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Author Topic: My first doc  (Read 3689 times)

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Offline wtfimpoz

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My first doc
« on: June 30, 2010, 03:12:37 PM »
Recently infected and recently diagnosed with my first doc appointment in about two weeks.  He is an infectious disease doc but not an HIV specialist.  There is not an HIV specialist in my city covered by my insurance but there is one in a city an hour away that I normally visit weekly.  My case worker at the aids service org says I'm fine with the infectious disease doc I've chosen but I'm worried that he hasn't chosen it as a specialty.  Should I just see the non HIV specialist in my city or try to get in with the guy an hour away?
09/01/2009-neg
mid april, 2010, "flu like illness".
06/01/2010-weakly reactive ELISA, indeterminant WB
06/06/2010-reactive ELISA, confirmed positive.

DATE       CD4     %     VL
07/15/10  423     33    88k
08/28/10  489     19    189k
09/06/10-Started ATRIPLA
09/15/10  420     38    1400
11/21/10  517     25    51

Offline Inchlingblue

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Re: My first doc
« Reply #1 on: June 30, 2010, 04:05:50 PM »
ID specialists could be fine. Have you tried searching on www.aahivm.org ?

Offline wtfimpoz

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Re: My first doc
« Reply #2 on: June 30, 2010, 04:46:03 PM »
Spent a few hours cross referencing the list aahivm provided with the id docs my insurance provided.  No matches :(
09/01/2009-neg
mid april, 2010, "flu like illness".
06/01/2010-weakly reactive ELISA, indeterminant WB
06/06/2010-reactive ELISA, confirmed positive.

DATE       CD4     %     VL
07/15/10  423     33    88k
08/28/10  489     19    189k
09/06/10-Started ATRIPLA
09/15/10  420     38    1400
11/21/10  517     25    51

Offline leatherman

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Re: My first doc
« Reply #3 on: June 30, 2010, 05:00:39 PM »
My case worker at the aids service org says I'm fine with the infectious disease doc I've chosen but I'm worried that he hasn't chosen it as a specialty. 
Just like for anyone else, your health care needs to be answered by you and your doctor. If you allow your health care to be at least 1/3 your own personal research and knowledge, and 2/3 the knowledge and experience of your doctor, you should have good healthcare.

in nearly 20 yrs, my 4 doctors have all been ID docs, nary an HIV specialist among them. Three times I've been able to inform my doctors about an upcoming new med or change in dosage; and twice my doctors have been able to tell me about a change in meds that could help or an upcoming new treatment.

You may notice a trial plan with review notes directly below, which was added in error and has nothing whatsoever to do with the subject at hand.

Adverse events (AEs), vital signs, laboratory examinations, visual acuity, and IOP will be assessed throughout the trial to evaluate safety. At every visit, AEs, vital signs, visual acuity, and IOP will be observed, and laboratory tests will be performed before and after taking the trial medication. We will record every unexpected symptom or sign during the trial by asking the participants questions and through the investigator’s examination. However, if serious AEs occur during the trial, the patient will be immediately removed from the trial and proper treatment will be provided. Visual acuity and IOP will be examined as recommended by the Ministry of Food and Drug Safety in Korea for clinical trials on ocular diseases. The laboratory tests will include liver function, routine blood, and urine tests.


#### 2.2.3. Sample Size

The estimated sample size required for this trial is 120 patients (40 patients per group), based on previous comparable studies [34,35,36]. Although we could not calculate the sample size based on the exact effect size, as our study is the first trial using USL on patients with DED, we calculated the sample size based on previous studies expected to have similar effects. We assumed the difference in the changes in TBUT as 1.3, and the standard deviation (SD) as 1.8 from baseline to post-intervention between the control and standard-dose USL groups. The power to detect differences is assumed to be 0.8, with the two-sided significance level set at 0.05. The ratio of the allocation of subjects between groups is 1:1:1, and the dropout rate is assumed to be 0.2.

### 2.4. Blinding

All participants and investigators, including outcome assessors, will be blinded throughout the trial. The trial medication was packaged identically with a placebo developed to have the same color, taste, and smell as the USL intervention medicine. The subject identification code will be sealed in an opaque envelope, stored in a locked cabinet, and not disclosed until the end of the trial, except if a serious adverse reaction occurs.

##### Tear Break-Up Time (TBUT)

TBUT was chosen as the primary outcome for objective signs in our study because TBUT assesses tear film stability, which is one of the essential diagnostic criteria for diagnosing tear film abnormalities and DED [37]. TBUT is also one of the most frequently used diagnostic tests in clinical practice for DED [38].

leatherman (aka mIkIE)


chart from 1992-2013; updated 2/09/13  Reyataz/Norvir/Truvada

Offline mecch

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Re: My first doc
« Reply #4 on: June 30, 2010, 05:18:49 PM »
HIV is an infectious disease and I think you should give the convenient, in your city, doc a chance and see if the relationship works.  ;D
“From each, according to his ability; to each, according to his need” 1875 K Marx

Offline Jayad

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Re: My first doc
« Reply #5 on: July 01, 2010, 12:55:56 AM »
I am a newbie when it comes to this, but I was told as long as he or she is a member of the Infectious Disease Society of America then you are fine.  Also make sure he or she has dealt with over 50 HIV/AIDS patients.
April 21, 2010-Tested Positive
May 26, 2010-CD4-692 (39%) VL 17100. No Meds.
September 8, 2010-CD4-551 (37%) VL 10241 Still no Meds
Found to have resistance to Videx, Rescriptor, Sustiva, Viramune, Viracept.
December 1, 2010-CD4-476 (34%) VL 38000.
December 5, 2010-Started Combivir.
January 13, 2011-No CD4 Count Done. VL 190!!!!!!
January 15, 2011-Started Viread and Intelence
Feb 15, 2011-Undetectable!!!
April 15, 2011-CD4 898 (43.4%) U/D

Offline wtfimpoz

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Re: My first doc
« Reply #6 on: July 01, 2010, 02:49:36 AM »
Who says fifty is the golden number?
09/01/2009-neg
mid april, 2010, "flu like illness".
06/01/2010-weakly reactive ELISA, indeterminant WB
06/06/2010-reactive ELISA, confirmed positive.

DATE       CD4     %     VL
07/15/10  423     33    88k
08/28/10  489     19    189k
09/06/10-Started ATRIPLA
09/15/10  420     38    1400
11/21/10  517     25    51

Offline hotpuppy

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Re: My first doc
« Reply #7 on: July 03, 2010, 05:02:24 AM »
Let me recast this in a different light.

Let's say you run someone over with your car.  You know you need an Attorney.  In your town there is one who just got his degree last week and can take the case..  An hour away is one who specializes in defending cases like yours.  Also in your town is someone who does general liability, but has done 1 or 2 of these cases.

Who are you going to hire?  Assume money is not an issue with the 3 attorneys.